As the Air Force embarks on what is likely to be a lengthy process of developing the Next Generation Air Refueling System (NGAS) to help recapitalize its aerial refueling fleet, the service is placing what Air Force Secretary Frank Kendall has described as a “premium on survivability” on future tankers.
That could mean shifting away from modified airliners or cargo jets and toward a blended-wing body design. Aerospace engineering company JetZero, partnering with defense giant Northrop Grumman, recently released their concept for just such an aircraft—garnering praise from one aerial refueling expert who said the design shows promise for the Air Force’s future needs to support a long-distance fight against a near-peer adversary.
In the near term, the Air Force is planning on purchasing 179 KC-46 tankers by 2029 to replace its aging KC-135 fleet. After that, the service is considering an additional 75 “bridge” tankers, either a modified KC-46 or another traditional refueler like Lockheed Martin and Airbus’ LMXT offering.
But beyond that, the long range of modern anti-air threats means traditional tankers won’t be able to get as close to the fight as necessary to keep fighter jets fueled, Kendall told the House Armed Services Committee on April 27.
“To have tactical fighters that can operate effectively, you’ve got to tank them within a few hundred miles of where they’re going to operate,” Kendall said. “So we need tankers that can get into ranges where they are now threatened. Current tankers are not very effective at that. And the commercial derivative tanker, which is a traditional route to getting one, is probably not going to be effective either, although that’s not off the table yet.”
That means NGAS, which the Air Force launched in January with the goal of delivering a stealthy tanker by 2040, may need to be purpose-built to operate closer to well-defended targets. Though the shape of the tanker is yet to be determined, the service is considering blended-wing body designs.
A BWB is “a hybrid shape that resembles a flying wing” that also includes features from conventional “tube-and-wing airframes,” according to NASA.
Northrop and JetZero lifted the lid on their BWB concept in late April, referring to the medium-sized aircraft as the Z-5. When configured as a tanker, the Z-5 would be able to carry up to twice the fuel of the KC-46 on a maximum-range mission, Aviation Week reported. It is projected to be half the weight and require half the power of the Boeing 767, the aircraft on which the KC-46 is based, the company wrote in a press release, and will have a range of at least 5,000 nautical miles.
JetZero declined to share more details on the Z-5 with Air & Space Forces Magazine, but more specifics may be available later this year.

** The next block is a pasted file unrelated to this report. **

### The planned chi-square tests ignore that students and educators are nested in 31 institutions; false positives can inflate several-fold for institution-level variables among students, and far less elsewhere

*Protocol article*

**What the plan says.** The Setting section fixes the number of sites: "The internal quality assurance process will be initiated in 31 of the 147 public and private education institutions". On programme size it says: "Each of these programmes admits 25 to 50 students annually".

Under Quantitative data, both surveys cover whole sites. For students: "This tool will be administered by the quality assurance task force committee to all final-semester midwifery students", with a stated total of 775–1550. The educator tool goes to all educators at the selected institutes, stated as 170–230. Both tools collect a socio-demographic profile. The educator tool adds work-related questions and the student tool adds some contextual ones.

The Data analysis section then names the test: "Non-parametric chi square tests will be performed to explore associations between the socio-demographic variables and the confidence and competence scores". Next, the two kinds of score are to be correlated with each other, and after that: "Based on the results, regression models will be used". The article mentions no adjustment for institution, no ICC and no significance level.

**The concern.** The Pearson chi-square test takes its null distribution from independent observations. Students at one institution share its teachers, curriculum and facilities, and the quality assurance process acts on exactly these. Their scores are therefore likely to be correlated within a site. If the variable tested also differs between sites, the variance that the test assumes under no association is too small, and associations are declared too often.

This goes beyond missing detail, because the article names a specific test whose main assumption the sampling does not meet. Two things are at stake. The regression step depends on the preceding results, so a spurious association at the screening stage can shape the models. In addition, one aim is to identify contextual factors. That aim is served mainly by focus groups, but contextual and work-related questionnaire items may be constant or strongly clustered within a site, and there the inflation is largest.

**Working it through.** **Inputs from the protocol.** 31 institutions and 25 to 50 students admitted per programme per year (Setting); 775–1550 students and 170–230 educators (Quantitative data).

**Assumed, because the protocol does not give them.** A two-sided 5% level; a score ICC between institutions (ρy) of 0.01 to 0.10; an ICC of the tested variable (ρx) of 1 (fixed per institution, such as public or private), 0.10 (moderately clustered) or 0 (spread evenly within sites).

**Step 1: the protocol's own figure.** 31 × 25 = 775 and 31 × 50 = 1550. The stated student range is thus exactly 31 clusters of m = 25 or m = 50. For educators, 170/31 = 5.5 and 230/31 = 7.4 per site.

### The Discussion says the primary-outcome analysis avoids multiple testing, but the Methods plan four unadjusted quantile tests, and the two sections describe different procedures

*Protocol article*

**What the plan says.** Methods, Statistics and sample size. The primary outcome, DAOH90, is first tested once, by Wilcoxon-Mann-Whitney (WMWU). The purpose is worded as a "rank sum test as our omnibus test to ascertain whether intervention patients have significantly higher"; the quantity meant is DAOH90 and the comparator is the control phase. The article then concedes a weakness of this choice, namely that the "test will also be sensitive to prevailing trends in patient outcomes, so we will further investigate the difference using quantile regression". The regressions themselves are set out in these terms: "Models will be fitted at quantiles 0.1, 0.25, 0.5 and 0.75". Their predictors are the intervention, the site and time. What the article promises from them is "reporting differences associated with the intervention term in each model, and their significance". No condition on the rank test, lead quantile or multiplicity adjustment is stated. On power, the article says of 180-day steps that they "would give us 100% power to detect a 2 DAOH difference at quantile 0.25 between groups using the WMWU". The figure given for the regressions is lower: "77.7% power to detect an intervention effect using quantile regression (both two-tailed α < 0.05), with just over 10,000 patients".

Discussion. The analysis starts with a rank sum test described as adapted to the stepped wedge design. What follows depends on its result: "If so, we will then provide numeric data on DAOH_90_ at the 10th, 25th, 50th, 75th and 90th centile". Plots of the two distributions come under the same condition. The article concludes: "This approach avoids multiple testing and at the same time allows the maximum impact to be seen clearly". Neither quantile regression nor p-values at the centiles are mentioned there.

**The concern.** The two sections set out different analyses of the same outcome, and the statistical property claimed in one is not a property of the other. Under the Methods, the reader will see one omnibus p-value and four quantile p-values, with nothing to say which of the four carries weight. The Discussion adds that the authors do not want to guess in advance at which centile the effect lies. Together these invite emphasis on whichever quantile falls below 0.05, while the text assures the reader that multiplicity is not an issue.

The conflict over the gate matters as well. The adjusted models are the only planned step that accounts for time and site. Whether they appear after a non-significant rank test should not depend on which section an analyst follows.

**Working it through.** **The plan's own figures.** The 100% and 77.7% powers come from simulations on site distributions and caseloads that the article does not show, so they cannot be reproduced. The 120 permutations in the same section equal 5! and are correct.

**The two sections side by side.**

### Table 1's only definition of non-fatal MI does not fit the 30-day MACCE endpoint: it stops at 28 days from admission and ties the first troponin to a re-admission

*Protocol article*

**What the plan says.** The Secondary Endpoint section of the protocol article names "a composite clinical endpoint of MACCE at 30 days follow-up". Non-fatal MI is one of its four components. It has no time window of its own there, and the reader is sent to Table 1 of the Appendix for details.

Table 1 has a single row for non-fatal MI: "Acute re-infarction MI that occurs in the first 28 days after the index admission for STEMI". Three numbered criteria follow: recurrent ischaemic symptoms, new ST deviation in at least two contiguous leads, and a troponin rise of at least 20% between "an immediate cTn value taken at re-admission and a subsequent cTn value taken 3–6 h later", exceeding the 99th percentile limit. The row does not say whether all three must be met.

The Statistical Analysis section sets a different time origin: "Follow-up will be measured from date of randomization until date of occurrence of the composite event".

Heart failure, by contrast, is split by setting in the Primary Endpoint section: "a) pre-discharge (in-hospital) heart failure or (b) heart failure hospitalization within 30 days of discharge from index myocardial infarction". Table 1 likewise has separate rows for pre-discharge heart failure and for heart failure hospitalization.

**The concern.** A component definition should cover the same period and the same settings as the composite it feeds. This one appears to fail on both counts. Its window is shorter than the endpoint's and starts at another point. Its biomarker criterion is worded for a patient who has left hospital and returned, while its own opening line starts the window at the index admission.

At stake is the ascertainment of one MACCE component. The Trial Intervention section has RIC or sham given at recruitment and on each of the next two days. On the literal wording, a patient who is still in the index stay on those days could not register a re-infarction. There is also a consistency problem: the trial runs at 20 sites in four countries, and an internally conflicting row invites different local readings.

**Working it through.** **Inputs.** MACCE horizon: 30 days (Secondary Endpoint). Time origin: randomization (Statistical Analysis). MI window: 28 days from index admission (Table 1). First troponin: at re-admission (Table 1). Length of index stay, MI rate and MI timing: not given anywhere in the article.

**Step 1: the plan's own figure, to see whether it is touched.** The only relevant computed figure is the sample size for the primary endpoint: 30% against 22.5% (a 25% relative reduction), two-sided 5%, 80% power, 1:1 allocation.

Still, Timothy Walton, a senior fellow at the Hudson Institute, said a design like the Z-5 could provide the long range and endurance the Air Force needs to gas up fighters and other aircraft over the Pacific, while a medium size would allow it to operate from smaller, forward airfields. A BWB design presents a relatively low radar cross section and infrared signature, and with a long flight time, the aircraft could loiter much closer to a contested airspace than the Air Force’s current tankers—and all for a smaller operating cost.
An aircraft with the Z-5’s projected range and endurance “could provide U.S. operational planners with flexible, dynamic options to deploy and employ tankers and impose dilemmas on Chinese planners seeking to counter U.S. air operations,” Walton told Air & Space Forces Magazine. “Moreover, rather than solely relying on incremental improvements in propulsive efficiency, JetZero’s innovative platform generates far greater aerodynamic efficiency.”
JetZero has made the Z-5’s aerodynamic qualities a key focus in promotional materials, and they could be key for the Air Force given how it plans to operate in the future.
The aircraft’s medium-sized design would allow “efficient use of valuable airfield capacity” and maximize the number of tankers and the amount of gas available at forward and intermediate airfields, Walton noted. It could also “enable very long-range operations from distant airfields that are difficult for the People’s Liberation Army to suppress,” he said.
A BWB tanker wouldn’t satisfy every Air Force demand, though, Walton cautioned. The service will likely consider a broad range of refueling tankers—smaller, stealthy tankers to penetrate defended airspace and deliver gas in a contested environment, off-the-shelf tankers optimized for short takeoff and landing could fuel Air Force operations across small, distributed airfields, and highly-efficient BWB tankers like the Z-5 that could loiter at the edge of contested spaces as strike aircraft transit to and from those spaces.
No matter which platform the Air Force chooses for NGAS, it must modernize its command and control and communication systems on current and future tankers, as well as the aircraft’s defensive countermeasures, Walton said.
JetZero is currently competing for a $245 million Air Force BWB demonstration program, which involves developing a full-scale demonstrator aircraft. The company website said the aircraft will launch in 2030.